By definition, jealousy represents a variety of meanings. Some of them are provided in the American Heritage Dictionary of the English Language, and they include “fearful or wary of being supplanted; apprehensive of loss of position or affection; resentful or bitter in rivalry; envious; possessively watchful; concerning or arising from feelings of envy, apprehension, or bitterness; intolerant of disloyalty or infidelity; autocratic.”
Dictionary definitions, of course, are isolated and can reflect meaning only when applied to a context. In the school environment, professional jealousy is difficult to observe and almost impossible to substantiate because its motives, causes, and effects are revealed in subtle ways. Common sense, however, indicates that such behavior is destructive to the human condition and to the school setting because it hurts individuals and lessens their productivity. These negative outcomes should encourage researchers to probe all aspects of professional jealousy so that individuals who possess much of this undesirable trait are identified and prevented from being placed in leadership positions that affect the total school system.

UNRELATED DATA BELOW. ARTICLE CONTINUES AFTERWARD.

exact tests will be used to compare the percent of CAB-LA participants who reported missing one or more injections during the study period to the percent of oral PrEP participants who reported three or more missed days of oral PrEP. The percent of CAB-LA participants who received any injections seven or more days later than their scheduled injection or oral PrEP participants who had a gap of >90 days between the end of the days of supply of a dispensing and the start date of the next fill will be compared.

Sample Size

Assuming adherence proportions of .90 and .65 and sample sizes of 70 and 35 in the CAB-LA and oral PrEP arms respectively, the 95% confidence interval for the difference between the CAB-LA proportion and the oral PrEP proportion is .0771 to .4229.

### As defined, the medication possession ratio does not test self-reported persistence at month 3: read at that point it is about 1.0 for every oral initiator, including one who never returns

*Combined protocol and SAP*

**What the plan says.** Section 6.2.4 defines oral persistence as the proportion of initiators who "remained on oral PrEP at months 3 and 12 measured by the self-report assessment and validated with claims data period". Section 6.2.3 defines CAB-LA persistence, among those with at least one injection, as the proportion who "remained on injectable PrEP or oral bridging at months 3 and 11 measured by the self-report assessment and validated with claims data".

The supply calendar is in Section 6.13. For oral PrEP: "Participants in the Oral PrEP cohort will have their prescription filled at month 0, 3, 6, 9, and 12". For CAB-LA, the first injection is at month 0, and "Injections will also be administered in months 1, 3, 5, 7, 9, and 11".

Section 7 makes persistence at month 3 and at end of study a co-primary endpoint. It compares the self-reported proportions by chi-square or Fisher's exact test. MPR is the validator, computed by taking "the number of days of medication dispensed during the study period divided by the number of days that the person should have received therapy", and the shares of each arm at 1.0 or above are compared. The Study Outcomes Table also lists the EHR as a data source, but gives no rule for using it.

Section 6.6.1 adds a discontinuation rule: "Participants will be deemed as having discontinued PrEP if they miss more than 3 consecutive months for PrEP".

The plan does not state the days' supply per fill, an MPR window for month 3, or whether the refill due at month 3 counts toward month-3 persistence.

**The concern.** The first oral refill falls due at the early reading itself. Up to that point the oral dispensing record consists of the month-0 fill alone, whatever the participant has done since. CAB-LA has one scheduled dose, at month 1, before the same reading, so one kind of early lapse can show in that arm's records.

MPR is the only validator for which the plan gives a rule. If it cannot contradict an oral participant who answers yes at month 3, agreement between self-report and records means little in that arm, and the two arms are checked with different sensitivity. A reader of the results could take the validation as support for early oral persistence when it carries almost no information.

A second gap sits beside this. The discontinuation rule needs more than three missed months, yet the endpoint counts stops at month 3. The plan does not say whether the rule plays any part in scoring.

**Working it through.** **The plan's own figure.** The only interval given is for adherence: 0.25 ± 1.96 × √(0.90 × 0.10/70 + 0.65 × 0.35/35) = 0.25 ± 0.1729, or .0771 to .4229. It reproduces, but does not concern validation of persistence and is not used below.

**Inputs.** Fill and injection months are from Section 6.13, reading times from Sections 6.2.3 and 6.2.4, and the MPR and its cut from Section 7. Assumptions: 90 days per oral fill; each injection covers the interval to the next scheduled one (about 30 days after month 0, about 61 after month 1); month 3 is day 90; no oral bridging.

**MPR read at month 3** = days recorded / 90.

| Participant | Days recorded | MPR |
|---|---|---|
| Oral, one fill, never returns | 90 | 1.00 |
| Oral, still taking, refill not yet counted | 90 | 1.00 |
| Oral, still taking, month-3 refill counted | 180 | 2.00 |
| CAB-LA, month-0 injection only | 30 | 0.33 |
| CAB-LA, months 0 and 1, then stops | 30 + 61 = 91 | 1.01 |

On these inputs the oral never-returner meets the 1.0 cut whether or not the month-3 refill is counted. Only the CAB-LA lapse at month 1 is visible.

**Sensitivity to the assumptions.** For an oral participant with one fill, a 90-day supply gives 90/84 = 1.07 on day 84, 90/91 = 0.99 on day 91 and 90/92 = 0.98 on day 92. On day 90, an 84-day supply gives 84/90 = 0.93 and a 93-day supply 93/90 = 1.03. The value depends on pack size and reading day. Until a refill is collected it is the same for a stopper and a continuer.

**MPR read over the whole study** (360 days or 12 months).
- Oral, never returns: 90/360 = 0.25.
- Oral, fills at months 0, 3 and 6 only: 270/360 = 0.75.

Allow me to show a few examples of how district-office administrators practice professional jealousy:
- In one district, a department supervisor was an avid reader of professional literature and also wrote many articles for educational journals. Upon publication, he would often duplicate his articles and distribute them to teachers, administrators, and board of education members. He also attached to these articles a cover letter highlighting their main points and suggesting ways to implement them. One day, his superintendent suddenly sent a written directive to him indicating that he must not distribute such materials without prior approval. The directive further indicated that the superintendent was in the best position to determine if the articles should be released, condensed, or withheld. At a subsequent meeting, the superintendent told the supervisor that he was too intellectual for a practitioner’s role and that he probably should pursue a university position. Teachers and principals who worked directly with the supervisor, however, expressed a different point of view. They agreed emphatically that he was a “solid” practitioner who was caring, up to date, and highly competent.
These and other examples are difficult to verify, but one can make appropriate inferences about them by cross-referencing reliable sources and by having pertinent discussions with these sources. Not surprisingly, I have discovered in my work that many of the individuals who were victims of professional jealousy found themselves reacting adversely to the pressure; for example, they began to CYT (cover your tail) by documenting in writing almost everything they did. Unnecessary energy was therefore directed toward defensive efforts, rather than toward productive outcomes.